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darren.naish@port.ac.uk wrote:
> It is artistic convention to reconstruct certain Palaeozoic - early
> Mesozoic amphibians with bushy or branched external gills, like those
> seen in extant neotenous caudates and most lisamphibian larvae. Is
> this idea based on nothing more than the idea that, because extant
> aquatic lisamphibians sometimes have external bushy gills, ancient
> fossil ones did too? Or is there some proper evidence? I am aware
> that branchiosaurs and various other fossil larval amphibians really
> do have bushy external gills (they can often be seen in
> well-preserved individuals), but what about all these pictures of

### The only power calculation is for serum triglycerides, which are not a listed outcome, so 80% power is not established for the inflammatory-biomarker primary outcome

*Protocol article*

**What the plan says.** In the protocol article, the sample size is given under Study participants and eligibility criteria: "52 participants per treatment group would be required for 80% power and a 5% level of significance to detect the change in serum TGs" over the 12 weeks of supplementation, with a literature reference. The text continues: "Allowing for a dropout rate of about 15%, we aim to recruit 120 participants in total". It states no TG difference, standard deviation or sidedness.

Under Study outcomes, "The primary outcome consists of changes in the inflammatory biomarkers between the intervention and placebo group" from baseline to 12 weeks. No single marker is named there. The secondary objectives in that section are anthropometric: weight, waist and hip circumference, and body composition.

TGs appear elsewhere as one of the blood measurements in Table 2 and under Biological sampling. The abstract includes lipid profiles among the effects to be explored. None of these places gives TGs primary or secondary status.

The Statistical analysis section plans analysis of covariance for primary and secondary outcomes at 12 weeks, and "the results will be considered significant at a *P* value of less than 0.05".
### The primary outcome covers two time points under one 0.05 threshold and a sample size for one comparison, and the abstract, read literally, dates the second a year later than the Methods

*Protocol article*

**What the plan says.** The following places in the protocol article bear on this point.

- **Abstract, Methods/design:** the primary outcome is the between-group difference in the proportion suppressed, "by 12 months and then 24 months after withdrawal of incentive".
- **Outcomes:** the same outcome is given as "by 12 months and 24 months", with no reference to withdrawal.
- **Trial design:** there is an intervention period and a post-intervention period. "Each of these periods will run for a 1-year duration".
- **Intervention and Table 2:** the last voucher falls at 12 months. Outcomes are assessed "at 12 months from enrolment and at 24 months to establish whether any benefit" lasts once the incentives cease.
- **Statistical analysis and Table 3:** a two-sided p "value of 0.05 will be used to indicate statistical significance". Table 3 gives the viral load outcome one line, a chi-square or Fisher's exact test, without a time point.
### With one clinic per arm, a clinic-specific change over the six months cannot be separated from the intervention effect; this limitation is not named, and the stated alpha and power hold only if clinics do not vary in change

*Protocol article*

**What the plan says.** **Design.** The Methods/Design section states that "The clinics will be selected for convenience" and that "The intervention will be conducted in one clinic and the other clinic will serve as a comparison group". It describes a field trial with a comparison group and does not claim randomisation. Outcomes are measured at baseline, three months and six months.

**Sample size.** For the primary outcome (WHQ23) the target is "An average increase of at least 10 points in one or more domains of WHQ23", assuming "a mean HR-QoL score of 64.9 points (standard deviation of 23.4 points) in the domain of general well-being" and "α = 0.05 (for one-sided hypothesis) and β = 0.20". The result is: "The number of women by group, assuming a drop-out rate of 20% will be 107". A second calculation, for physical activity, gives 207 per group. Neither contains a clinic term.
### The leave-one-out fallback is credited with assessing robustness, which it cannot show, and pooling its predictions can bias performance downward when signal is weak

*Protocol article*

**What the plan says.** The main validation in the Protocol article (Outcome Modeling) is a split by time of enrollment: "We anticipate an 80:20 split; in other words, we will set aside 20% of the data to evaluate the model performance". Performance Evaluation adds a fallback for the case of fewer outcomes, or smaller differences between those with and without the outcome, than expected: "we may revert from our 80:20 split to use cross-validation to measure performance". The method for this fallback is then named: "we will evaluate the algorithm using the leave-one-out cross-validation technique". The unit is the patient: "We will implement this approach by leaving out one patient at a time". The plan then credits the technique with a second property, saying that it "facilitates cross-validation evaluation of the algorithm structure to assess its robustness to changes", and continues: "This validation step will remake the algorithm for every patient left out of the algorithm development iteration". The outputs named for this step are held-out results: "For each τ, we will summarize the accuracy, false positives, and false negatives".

> bushy-gilled plagiosaurs, _Ophiderpeton_ and so on?

I totally agree, there is not reason, nor is there any REASON to have
thier skin smooth like modern amphibians. They had scales.
> If there is no good evidence for bushy external gills in these fossil
> taxa, I am wondering if they should be removed. Extant
> _Megalobatrachus_, which is virtually entirely aquatic and can reach
> 1.5 m and more, has no external gills thus big aquatic lisamphibians
> do not need them.

I think it's the 'term' amphibian that throws people off.  They should
be called amnoites (as Rober Carroll once corrected me), and only the
lisamphibians should be called amphibians.